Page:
Saturday, December 25, 2010

Engine decisions

Yesterday, I had a quick mission to load up with cheap gas and then go see the IA at one of the shops I've used at Livermore, MaintenanceXpress.  I tested out the heater again on the way over, and of course it worked just fine.  Also I haven't seen a recurrence of the fuel gauge problem, but Chris thinks it sounds like a fuel sender issue.  For now it's not a safety of flight thing but might be worth overhauling the fuel sender at annual which is coming up in Feb.  On another note, I spent a fair bit of time discussing firewall forward options with Chris.  The metal I found in my oil screen was small and most of the advice I've gotten is to just continue to fly and monitor it, which I have been doing.  Nevertheless, I'm prepping myself for a firewall forward job and looking at various options.  Continental just raised their prices 3%, which puts a factory remanufactured engine just shy of 30k, and of course I have two.  Damn these things are ridiculously overpriced!  Airplane engines are basically big lawn-mower engines for crissakes! 

I could probably save a significant chunk of change going with a shop overhaul, but the issue I have is that it's a bit unclear whether I have the more modern "VAR" crankshaft (Vacuum Arc Remelt), or the older style "Airmelt" crank.  If I have an airmelt crank, Continental won't penalize me for it and will take the engine on exchange for full credit.  A shop doing the overhaul would need to replace the crank and charge me for it.  Replacing the crank would probably eat away any money I would save by going to a shop vs. the factory.  Here is the note I got from TCM.

Hello Adam.
We were able to pull up and check your crankshaft serial numbers.  Engine s/n 215733 was manufactured with a VAR crankshaft.  However, engine s/n 215734 was manufactured with an airmelt (non-VAR) crankshaft. 
There was not a way to verify this with the engine serial numbers alone, so I don't understand the statement made by your local shop.  Factory-Rebuilt IO-520-E engines with serial numbers of 215782 and higher were originally manufactured with VAR crankshafts.  Engines with lower serial numbers must be inspected.  (Confirming the crankshaft serial number is one of the ways to inspect this.  The serial number is imprinted on the flange of some crankshafts.)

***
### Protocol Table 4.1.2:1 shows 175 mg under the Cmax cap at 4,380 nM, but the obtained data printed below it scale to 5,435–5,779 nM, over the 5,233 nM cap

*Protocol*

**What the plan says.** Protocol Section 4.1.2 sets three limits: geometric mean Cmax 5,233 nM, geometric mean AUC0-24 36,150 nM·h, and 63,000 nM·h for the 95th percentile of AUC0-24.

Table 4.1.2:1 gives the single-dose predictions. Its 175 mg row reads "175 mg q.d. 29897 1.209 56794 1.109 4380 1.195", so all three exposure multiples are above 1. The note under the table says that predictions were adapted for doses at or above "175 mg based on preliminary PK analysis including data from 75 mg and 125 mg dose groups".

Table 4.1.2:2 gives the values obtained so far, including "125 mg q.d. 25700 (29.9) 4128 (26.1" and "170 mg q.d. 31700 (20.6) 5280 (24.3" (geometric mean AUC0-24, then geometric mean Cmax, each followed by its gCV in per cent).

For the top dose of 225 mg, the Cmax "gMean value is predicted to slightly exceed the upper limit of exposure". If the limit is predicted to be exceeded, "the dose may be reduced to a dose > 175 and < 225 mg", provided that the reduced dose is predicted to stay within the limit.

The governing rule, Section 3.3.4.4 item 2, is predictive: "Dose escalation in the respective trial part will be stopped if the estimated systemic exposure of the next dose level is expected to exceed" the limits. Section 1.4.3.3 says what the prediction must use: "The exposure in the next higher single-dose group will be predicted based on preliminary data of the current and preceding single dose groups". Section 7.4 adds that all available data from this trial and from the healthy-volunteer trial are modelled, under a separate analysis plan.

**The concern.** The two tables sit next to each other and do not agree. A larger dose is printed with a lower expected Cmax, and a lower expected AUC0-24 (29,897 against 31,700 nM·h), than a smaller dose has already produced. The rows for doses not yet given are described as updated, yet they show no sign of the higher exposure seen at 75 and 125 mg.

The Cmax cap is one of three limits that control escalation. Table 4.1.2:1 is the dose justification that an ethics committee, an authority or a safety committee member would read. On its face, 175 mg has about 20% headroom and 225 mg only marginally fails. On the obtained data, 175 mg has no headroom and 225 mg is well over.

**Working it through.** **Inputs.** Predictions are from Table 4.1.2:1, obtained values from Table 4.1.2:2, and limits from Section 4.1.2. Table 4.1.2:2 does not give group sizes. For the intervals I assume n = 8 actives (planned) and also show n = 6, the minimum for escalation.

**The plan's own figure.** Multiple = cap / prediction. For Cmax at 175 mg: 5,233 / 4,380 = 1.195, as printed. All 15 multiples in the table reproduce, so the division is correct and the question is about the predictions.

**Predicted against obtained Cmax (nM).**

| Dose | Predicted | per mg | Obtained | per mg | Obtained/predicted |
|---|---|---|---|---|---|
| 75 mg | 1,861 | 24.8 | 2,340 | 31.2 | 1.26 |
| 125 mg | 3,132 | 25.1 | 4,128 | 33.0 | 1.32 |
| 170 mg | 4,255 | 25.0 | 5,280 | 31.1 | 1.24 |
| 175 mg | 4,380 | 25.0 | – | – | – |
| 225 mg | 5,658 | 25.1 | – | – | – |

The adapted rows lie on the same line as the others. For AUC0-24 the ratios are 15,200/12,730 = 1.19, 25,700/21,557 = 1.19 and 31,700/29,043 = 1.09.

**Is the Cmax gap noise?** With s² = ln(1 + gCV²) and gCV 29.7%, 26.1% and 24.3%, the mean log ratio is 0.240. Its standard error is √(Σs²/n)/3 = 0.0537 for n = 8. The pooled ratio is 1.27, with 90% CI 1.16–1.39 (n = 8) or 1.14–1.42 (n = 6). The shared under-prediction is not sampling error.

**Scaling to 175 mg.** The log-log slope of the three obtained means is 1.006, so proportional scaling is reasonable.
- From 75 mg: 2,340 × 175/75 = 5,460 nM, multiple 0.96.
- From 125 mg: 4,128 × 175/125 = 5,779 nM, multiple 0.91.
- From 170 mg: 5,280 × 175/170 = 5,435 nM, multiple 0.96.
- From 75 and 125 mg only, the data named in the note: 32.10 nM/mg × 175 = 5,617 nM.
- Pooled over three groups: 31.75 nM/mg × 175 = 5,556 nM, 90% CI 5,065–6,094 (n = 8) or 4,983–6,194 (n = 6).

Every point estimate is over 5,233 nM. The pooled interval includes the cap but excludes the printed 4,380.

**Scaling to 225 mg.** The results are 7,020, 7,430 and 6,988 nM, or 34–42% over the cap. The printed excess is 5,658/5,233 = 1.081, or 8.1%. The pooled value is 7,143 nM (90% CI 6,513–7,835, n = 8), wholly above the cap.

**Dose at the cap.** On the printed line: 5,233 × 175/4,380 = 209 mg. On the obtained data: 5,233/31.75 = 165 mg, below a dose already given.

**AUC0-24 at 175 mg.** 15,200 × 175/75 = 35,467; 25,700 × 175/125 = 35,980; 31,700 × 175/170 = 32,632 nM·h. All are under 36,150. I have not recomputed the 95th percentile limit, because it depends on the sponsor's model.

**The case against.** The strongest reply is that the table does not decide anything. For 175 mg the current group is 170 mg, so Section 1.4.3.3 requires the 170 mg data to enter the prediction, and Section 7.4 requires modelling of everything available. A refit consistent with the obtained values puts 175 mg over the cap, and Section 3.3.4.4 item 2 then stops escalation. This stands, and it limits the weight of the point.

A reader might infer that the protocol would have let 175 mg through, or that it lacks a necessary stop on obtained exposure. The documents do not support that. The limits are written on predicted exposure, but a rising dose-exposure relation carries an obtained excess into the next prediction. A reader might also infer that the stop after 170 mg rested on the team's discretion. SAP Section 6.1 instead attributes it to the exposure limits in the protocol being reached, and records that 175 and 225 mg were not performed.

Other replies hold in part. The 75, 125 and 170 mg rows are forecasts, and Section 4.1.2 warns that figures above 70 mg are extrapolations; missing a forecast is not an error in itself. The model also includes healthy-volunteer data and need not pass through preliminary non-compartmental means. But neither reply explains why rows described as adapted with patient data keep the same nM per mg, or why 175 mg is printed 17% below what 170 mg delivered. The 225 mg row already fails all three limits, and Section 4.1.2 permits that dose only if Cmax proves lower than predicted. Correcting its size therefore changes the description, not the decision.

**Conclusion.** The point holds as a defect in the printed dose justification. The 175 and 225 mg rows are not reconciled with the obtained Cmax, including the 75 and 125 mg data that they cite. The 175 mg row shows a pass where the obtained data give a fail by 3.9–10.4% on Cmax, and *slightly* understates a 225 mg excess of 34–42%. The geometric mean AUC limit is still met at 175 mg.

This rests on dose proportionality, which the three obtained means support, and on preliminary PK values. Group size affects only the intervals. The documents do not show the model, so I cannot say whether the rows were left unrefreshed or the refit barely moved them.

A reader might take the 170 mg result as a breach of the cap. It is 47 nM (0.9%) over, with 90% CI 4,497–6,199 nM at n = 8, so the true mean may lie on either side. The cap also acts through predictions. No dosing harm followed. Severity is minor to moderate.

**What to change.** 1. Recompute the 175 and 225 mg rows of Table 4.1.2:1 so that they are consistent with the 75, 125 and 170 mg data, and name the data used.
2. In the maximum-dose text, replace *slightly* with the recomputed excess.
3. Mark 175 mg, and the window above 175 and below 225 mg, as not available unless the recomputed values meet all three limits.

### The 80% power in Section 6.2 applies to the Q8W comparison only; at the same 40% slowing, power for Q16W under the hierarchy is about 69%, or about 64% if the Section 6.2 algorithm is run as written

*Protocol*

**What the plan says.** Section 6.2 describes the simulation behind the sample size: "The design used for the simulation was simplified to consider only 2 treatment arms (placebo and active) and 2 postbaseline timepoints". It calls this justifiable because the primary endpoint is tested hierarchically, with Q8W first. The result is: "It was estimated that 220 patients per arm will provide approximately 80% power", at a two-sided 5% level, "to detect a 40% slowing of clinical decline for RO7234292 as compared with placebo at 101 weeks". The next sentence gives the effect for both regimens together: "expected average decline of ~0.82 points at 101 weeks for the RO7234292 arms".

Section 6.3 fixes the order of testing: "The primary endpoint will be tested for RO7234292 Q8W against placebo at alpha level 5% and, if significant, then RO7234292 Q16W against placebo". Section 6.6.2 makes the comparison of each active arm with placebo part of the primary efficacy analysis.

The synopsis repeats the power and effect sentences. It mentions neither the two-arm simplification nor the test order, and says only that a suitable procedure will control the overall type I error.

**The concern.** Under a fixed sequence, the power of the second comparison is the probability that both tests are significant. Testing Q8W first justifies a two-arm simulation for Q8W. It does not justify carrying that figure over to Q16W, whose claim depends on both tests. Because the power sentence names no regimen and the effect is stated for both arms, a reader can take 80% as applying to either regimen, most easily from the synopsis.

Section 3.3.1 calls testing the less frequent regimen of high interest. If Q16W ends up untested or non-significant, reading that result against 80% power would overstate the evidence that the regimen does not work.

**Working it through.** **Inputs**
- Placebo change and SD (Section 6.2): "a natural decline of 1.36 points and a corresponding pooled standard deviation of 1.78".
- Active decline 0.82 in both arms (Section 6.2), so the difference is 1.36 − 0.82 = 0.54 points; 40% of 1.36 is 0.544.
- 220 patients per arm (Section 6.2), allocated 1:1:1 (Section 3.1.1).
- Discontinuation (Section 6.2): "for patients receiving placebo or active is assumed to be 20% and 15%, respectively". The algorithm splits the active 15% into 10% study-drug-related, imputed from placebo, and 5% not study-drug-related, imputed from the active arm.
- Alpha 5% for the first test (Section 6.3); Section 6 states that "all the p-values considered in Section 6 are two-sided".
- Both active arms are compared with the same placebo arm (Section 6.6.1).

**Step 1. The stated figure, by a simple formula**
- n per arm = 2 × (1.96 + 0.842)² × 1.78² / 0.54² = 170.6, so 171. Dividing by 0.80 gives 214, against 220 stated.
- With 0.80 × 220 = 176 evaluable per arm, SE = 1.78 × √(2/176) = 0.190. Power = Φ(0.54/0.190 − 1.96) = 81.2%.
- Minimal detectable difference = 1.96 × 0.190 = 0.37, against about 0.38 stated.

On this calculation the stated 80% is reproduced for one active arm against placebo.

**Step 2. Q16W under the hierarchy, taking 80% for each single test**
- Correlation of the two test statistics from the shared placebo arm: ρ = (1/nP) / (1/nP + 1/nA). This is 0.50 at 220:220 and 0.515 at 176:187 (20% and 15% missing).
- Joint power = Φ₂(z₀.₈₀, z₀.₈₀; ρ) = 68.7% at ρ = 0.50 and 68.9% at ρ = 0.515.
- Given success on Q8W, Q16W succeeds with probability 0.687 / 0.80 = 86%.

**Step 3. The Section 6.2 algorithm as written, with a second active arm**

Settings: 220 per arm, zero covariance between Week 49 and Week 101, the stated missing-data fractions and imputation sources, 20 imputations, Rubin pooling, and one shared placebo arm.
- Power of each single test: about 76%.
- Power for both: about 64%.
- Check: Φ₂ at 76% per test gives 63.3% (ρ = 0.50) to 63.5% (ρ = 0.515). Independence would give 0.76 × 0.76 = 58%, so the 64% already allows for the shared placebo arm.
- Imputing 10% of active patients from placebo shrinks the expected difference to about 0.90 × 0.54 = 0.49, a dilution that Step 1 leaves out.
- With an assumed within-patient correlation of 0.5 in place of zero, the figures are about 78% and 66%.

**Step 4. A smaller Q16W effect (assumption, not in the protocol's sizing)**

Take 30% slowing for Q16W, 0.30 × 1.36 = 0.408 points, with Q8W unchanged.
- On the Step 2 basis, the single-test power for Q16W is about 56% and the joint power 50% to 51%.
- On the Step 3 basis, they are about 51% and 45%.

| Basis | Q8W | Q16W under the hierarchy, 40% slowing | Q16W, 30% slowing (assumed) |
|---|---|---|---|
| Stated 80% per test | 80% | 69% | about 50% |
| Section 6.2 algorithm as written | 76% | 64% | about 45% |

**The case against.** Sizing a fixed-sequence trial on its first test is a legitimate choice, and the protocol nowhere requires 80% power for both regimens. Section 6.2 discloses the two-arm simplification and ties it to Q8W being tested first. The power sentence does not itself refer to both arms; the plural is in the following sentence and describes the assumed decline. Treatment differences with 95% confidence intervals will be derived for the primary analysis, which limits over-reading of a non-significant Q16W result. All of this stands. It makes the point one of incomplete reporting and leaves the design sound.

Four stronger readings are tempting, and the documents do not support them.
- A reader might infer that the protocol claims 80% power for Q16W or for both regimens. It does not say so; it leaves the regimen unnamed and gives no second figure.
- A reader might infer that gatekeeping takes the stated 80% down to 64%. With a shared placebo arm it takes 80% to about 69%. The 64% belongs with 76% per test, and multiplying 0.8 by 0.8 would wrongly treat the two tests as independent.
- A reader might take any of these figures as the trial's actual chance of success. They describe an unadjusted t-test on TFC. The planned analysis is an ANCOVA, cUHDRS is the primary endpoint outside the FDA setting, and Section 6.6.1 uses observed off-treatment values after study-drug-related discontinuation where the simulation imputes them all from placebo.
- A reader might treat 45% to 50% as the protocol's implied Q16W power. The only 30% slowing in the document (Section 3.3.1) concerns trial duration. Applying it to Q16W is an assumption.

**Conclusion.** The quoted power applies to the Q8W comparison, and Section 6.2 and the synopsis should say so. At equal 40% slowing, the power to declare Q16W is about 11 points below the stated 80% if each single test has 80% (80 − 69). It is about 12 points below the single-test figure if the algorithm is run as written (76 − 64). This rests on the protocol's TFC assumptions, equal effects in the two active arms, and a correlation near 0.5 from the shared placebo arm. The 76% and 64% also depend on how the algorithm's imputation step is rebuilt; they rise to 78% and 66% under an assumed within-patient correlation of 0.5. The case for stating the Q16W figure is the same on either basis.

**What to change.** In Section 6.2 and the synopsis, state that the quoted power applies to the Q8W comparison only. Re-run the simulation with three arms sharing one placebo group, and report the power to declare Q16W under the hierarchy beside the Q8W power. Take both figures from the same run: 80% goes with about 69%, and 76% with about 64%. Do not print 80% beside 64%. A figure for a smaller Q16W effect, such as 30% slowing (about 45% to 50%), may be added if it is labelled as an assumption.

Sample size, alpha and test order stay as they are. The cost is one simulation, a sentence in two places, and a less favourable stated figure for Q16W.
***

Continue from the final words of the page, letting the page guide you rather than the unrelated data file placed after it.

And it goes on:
In any case, if you're going to purchase TCM factory engines it doesn't matter.  We will not penalize you for returning engine cores with airmelt crankshafts.
In regard to the core exchange, we'll send the new engines and ask that you return the old engine cores within 90 days.
TCM will not accept your engine cores until the Factory-Rebuilt or New engines have been shipped from our facility.  In any event, having both engines together during the installation is very beneficial to the mechanic(s).  There are quite a few things that must be transferred to the new engine (baffles, probes, exhaust, brackets, fittings, STC items, etc.).  In most cases, when a core is returned before the factory engine is installed, parts are left on it that should've been kept.  And once a core has been processed at the factory, the parts are irretrievable.  I should also mention that all TCM factory engines are packed and shipped in a special crate.  This crate must be returned, or there is a charge of $200 each.

So I'm still not 100% if what he is telling me about the VAR/Airmelt crank is correct, but if it is I could do one factory overhaul and one shop overahaul, or I could just do two factory overhauls.  That plus prop overhauls, various R&R, shipping fees, hoses, baffles, mount etc. and I'm probably looking at north of 80k to do both firewall forward jobs with factory engines.   Maybe 10-15k less if I can get away with shop overhauls.  I just put three new cylinders on the right engine last year so that will also factor into my decision.  I can save some dough to keep those and just overhaul them rather than get new jugs.  Either way that's tough to swallow when we're probably 3-5 years away from viable diesel technology and the future of leaded aviation fuel is unknown.  Decisions, decisions.

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